Marriage of Plotner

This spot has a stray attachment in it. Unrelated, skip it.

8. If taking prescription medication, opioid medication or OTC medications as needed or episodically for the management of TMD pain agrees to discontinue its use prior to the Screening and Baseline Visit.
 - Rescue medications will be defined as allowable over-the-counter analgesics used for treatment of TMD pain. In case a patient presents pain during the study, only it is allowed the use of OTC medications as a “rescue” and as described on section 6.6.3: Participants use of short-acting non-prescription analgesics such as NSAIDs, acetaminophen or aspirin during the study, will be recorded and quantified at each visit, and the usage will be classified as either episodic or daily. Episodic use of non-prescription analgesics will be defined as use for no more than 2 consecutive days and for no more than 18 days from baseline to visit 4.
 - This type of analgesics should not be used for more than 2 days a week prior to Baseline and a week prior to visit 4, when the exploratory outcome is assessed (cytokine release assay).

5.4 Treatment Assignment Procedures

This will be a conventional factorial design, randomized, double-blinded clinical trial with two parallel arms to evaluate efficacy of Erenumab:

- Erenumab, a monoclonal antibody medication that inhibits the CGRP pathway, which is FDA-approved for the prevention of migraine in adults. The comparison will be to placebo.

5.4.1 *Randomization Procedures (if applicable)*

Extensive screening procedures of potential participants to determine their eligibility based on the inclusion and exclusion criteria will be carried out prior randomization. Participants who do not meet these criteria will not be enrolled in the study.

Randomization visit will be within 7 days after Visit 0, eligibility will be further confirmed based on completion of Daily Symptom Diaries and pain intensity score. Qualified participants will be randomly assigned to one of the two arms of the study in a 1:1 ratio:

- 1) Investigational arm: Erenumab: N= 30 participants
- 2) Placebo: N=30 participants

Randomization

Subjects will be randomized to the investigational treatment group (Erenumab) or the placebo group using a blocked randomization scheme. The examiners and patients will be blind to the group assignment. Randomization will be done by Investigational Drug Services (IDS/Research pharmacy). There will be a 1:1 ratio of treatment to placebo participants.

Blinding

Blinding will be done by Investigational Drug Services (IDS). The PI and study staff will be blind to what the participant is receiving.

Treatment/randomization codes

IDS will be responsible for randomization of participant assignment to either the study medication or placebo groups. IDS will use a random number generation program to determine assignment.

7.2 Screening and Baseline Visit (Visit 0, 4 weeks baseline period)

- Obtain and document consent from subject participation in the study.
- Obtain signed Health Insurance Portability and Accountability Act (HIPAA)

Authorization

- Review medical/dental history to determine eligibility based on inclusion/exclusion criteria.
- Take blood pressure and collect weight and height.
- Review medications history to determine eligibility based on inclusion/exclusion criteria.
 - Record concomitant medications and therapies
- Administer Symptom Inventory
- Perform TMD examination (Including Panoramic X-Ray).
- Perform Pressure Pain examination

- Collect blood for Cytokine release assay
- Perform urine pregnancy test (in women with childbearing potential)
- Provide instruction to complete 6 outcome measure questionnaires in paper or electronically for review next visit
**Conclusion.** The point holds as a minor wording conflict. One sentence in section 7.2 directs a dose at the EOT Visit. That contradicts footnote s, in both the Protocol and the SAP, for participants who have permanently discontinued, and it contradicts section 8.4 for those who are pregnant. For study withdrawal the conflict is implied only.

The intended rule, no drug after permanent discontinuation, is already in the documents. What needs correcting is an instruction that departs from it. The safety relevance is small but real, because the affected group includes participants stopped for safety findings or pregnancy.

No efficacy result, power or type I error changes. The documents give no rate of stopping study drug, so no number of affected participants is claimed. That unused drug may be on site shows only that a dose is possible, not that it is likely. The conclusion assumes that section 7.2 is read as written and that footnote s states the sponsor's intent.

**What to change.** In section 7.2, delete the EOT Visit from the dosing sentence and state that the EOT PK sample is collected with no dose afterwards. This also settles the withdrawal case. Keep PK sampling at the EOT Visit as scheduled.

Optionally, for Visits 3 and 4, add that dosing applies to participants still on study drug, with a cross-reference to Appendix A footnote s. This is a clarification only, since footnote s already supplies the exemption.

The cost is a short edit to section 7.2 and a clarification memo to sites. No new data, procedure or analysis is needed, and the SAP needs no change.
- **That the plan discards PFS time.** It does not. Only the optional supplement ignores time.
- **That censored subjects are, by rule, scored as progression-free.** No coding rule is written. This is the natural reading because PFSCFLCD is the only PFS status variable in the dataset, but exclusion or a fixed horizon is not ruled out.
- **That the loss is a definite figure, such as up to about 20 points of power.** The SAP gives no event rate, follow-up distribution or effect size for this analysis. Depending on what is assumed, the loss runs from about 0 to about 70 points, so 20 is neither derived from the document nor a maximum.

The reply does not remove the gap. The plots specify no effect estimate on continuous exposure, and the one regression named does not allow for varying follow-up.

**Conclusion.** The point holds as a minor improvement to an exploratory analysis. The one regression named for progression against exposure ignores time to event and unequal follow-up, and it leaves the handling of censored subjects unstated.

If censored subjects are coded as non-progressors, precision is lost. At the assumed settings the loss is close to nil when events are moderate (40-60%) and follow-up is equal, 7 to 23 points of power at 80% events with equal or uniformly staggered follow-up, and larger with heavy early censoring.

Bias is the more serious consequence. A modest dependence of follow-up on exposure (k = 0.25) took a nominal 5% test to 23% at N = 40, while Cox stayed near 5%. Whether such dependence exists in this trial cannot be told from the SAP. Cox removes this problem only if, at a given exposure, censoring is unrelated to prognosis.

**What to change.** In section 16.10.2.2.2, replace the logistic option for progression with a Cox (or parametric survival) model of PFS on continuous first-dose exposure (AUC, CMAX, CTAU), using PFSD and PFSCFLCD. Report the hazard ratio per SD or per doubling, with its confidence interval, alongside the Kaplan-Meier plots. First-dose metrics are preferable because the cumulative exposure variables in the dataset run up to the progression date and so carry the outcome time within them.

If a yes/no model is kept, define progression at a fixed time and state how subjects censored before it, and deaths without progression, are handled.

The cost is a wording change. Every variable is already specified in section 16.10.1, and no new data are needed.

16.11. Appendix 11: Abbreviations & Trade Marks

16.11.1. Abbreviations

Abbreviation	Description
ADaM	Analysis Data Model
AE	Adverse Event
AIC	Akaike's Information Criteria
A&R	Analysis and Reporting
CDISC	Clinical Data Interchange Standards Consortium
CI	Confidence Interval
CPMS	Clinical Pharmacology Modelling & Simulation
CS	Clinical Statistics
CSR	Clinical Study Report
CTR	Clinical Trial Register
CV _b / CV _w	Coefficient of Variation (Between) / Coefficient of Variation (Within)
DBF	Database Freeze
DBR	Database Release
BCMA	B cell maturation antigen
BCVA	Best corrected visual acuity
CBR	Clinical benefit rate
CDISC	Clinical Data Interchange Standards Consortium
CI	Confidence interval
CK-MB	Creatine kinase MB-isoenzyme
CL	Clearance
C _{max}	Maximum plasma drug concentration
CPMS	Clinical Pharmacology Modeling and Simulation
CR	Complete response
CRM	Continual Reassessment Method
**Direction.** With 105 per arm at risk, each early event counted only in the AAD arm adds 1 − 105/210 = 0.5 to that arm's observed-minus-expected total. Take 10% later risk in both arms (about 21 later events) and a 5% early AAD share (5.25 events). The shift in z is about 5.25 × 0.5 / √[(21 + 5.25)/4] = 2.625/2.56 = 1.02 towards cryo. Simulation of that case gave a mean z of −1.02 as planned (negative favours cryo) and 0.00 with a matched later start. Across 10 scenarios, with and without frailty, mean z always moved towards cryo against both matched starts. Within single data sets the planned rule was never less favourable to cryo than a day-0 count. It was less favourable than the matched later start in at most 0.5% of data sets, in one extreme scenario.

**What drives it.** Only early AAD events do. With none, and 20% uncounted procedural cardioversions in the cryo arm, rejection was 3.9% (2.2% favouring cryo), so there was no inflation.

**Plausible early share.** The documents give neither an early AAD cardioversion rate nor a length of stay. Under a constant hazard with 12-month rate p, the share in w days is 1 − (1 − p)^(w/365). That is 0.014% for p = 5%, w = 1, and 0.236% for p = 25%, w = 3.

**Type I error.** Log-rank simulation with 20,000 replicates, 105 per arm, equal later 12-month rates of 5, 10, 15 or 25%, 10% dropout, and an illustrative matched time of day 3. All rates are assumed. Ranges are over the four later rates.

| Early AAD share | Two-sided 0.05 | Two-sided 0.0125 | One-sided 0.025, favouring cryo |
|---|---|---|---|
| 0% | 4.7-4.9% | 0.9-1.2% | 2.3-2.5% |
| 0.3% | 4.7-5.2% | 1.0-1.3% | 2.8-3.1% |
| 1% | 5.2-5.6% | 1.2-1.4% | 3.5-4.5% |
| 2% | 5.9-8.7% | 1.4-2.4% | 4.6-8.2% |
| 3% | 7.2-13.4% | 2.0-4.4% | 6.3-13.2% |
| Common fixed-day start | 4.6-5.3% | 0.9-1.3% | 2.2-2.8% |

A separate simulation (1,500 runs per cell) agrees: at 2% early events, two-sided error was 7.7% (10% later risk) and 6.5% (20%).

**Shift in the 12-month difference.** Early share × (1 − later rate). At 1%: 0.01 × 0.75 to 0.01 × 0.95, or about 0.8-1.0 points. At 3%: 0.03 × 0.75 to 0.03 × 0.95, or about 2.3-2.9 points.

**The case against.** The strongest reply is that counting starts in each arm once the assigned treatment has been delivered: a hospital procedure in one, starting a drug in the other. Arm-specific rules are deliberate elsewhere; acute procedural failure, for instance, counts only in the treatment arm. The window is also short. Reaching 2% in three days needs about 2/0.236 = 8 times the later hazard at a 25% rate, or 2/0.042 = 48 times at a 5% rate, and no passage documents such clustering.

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January 19 2016 DA 15-0244 Case Number: DA 15-0244 IN THE SUPREME COURT OF THE STATE OF MONTANA 2016 MT 18N IN RE THE MARRIAGE OF: LESTER ALVIN PLOTNER, Petitioner and Appellant, v. ALEXANDRA LEA PLOTNER, Respondent and Appellee. APPEAL FROM: District Court of the Thirteenth Judicial District, In and For the County of Yellowstone, Cause No. DR-14-0273 Honorable Gregory R. Todd, Presiding Judge COUNSEL OF RECORD: For Appellant: Elizabeth J. Honaker, Honaker Law Firm, Billings, Montana For Appellee: Stephen C. Mackey, Yvette K. Lafrentz, Towe, Ball, Mackey, Sommerfeld & Tuner, P.L.L.P., Billings, Montana Submitted on Briefs: December 30, 2015 Decided: January 19, 2016 Filed: __________________________________________ Clerk Justice Laurie McKinnon delivered the Opinion of the Court. ¶1 Pursuant to Section I, Paragraph 3(c), Montana Supreme Court Internal Operating Rules, this case is decided by memorandum opinion and shall not be cited and does not serve as precedent. Its case title, cause number, and disposition shall be included in this Court’s quarterly list of noncitable cases published in the Pacific Reporter and Montana Reports. ¶2 Lester Alvin Plotner (Lester) appeals from an order issued by the Thirteenth Judicial District Court, Yellowstone County, adopting a final parenting plan and granting his former spouse, Alexandra Lea Plotner (Alex), primary custody of their two minor children. Alex requests this Court impose sanctions pursuant to M. R. App. P. 19(5) for an appeal taken without reasonable grounds. We affirm the decision of the District Court and deny Alex’s request for sanctions. ¶3 We address the following issues on appeal: 1. Whether the District Court abused its discretion in entering its findings of fact. 2. Whether the District Court erred in determining the best interests of the Plotner children. 3. Whether the District Court abused its discretion in admitting evidence. 4. Whether Alex is entitled to attorney’s fees for the cost of this appeal. ¶4 Lester and Alex Plotner were married in Yellowstone County, Montana, in March 2009. They have two minor children born of the marriage, K.P., born in 2008, and A.P., born in 2011. Lester is employed full time with the Army National Guard. Alex is employed full time at Sports Authority and is a part-time member of the Army National 2 Guard. The parties separated in December 2013, after which they shared parenting equally with the children spending alternating weeks with each parent. ¶5 On March 21, 2014, Lester filed a petition for dissolution of marriage and a proposed parenting plan. He asked that the court adopt the current parenting arrangement wherein he and Alex would continue to alternate weeks with the children. Alex responded with a proposed parenting plan under which she would receive primary custody, the children would spend alternating weekends and holidays with Lester, and the children would reside with Lester for a consecutive three-week period in the summer. After a hearing, the District Court entered findings of fact, conclusions of law, and order adopting the parenting plan proposed by Alex. ¶6 Lester appeals. ¶7 1. Whether the District Court abused its discretion in entering its findings of fact. ¶8 Lester contends that the District Court abused its discretion in entering several findings of fact, namely: Finding of Fact 10: Lester has a propensity not to be civil when communicating with Alex; Finding of Fact 11: Lester refuses to allow Alex to communicate with the girls when he has them during his week; Finding of Fact 12: Photos have been posted on Facebook of Lester and various others playing beer pong in the garage of the marital residence, and of Lester drinking at a bar; and Finding of Fact 13: On May, 10, 2014, during Lester’s week with the children, Lester left the girls in the care of his brother, who unknowingly permitted A.P. and a friend to wander out of the house and a substantial distance into the neighborhood. 3 Ultimately, a neighbor discovered the children and they were returned, but not until after the police were notified of the incident. ¶9 We have carefully reviewed the record and conclude the District Court’s findings are all supported by substantial evidence. At the hearing, Alex introduced evidence of email communications from Lester in which he directed several disparaging remarks towards her, including: I can’t stand you . . . . You are dirty. Enough with the contacting me on my parenting week. You are harassing me. Stop asking, you fucked that up not me. Also, I don’t care if you miss them it’s not your week. Lester further agreed during cross-examination that he referred to Alex as “the dirty barracks whore” in an email, and that he deliberately attempted to frustrate or deny contact between the children and Alex during his parenting weeks. Similarly, photos of Lester and others playing beer pong in his garage and Lester drinking beer at a bar were introduced into evidence. Lastly, Lester admitted during the hearing that his brother had lost the children during Lester’s parenting week and they were not returned until a neighbor found them wandering in the street. The District Court did not abuse its discretion in entering its findings of fact. ¶10 2. Whether the District Court erred in determining the best interests of the Plotner children. ¶11 Lester argues that the District Court erred in determining the best interests of his children by failing to select the parenting plan he proposed. 4 Lester contends that continuing the current parenting arrangement is in the best interests of the children because it promotes frequent and continuing contact with both parents. Pursuant to § 40-4-212, MCA, a district court must “determine the parenting plan in accordance with the best interest of the child” after considering “all relevant parenting factors.” Section 40-4-212(1), MCA, sets forth a number of factors for a district court to consider, including “whether the child has frequent and continuing contact with both parents, which is considered to be in the child’s best interests.” While a district court must consider the statutorily enumerated factors when making its determination, we have held it need not make a specific finding as to each. In re the Marriage of Graham, 2008 MT 435, ¶ 19, 347 Mont. 483, 199 P.3d 211. ¶12 Here, the District Court provided express findings as to each of the § 40-4-212(1), MCA, factors. Specifically, in regard to the statutory factor of “frequent and continuing contact” the court made extensive factual findings supporting its decision to grant Alex primary custody. The court explained that the parenting plan proposed by Lester “has not worked well.” The court found that when the children were with him during his week, Lester failed to take K.P. to extracurricular activities, refused to take the children to birthday parties of the children’s friends, and exhibited a pattern of isolating the children from any contact or communication with their mother. These findings are supported by substantial evidence. The District Court adequately considered the children’s best interests in adopting Alex’s proposed parenting plan. 5 ¶13 3. Whether the District Court abused its discretion in admitting evidence. ¶14 Lester argues that the District Court abused its discretion in “admitting into evidence, over objection, certain emails between Lester and Alex, as well as other exhibits.” Lester contends that he “had requested in discovery the production of all trial exhibits, and Alex had not produced these.”1 We review a trial court’s decision regarding the imposition of sanctions for an alleged discovery violation to determine whether the court abused its discretion. Richardson v. State, 2006 MT 43, ¶ 21, 331 Mont. 231, 130 P.3d 634. In doing so, we will generally “defer to the district court because it is in the best position to determine both whether the party in question has disregarded the opponent’s rights, and which sanctions are most appropriate.” Richardson, ¶ 21. In reviewing whether sanctions are appropriate, we examine “the extent of the prejudice to the opposing party which resulted from the discovery abuse.” Schuff v. A.T. Klemens & Son, 2000 MT 357, ¶ 72, 303 Mont. 274, 16 P.3d 1002. During the hearing, Alex offered eleven exhibits into evidence, Exhibits A through K. Exhibits A through H were admitted without objection from Lester. We will not place the District Court in error for a ruling in which Lester made no objection. In re Marriage of Anderson, 2013 MT 238, ¶ 28, 371 Mont. 321, 307 P.3d 313. In regard to the admission of Exhibits I, J, and K— which consist of a Google Earth image of Lester’s neighborhood and phone logs of dates and times of communications between the parties—Lester has failed to sufficiently 1 It is not entirely clear which “certain emails” and “other exhibits” Lester is arguing the District Court abused its discretion in admitting. Nonetheless, for purposes of this appeal, we will assume that Lester is challenging the admission of all the exhibits Alex offered. 6 explain on appeal how he was unduly prejudiced by their admission. We conclude that the District Court did not abuse its discretion in admitting this evidence. ¶15 4. Whether Alex is entitled to attorney’s fees for the cost of this appeal. ¶16 Alex requests that this Court impose sanctions pursuant to M. R. App. P. 19(5) for an appeal that is frivolous, vexatious, filed for purposes of harassment or delay, or taken without substantial or reasonable grounds. To determine whether sanctions are appropriate under M. R. App. P. 19(5), we generally assess whether the arguments were made in good faith. Cooper v. Glaser, 2010 MT 55, ¶ 16, 355 Mont. 342, 228 P.3d 443. While we reject Lester’s arguments, we believe that he exercised his right to appeal the decision of the District Court in good faith. We decline Alex’s request for attorney’s fees under M. R. App. P. 19(5). ¶17 We have determined to decide this case pursuant to Section I, Paragraph 3(c) of our Internal Operating Rules, which provides for memorandum opinions. In the opinion of the Court, the case presents a question controlled by the standards of review and settled law. ¶18 Affirmed. /S/ LAURIE McKINNON We concur: /S/ MIKE McGRATH /S/ MICHAEL E WHEAT /S/ BETH BAKER /S/ JAMES JEREMIAH SHEA 7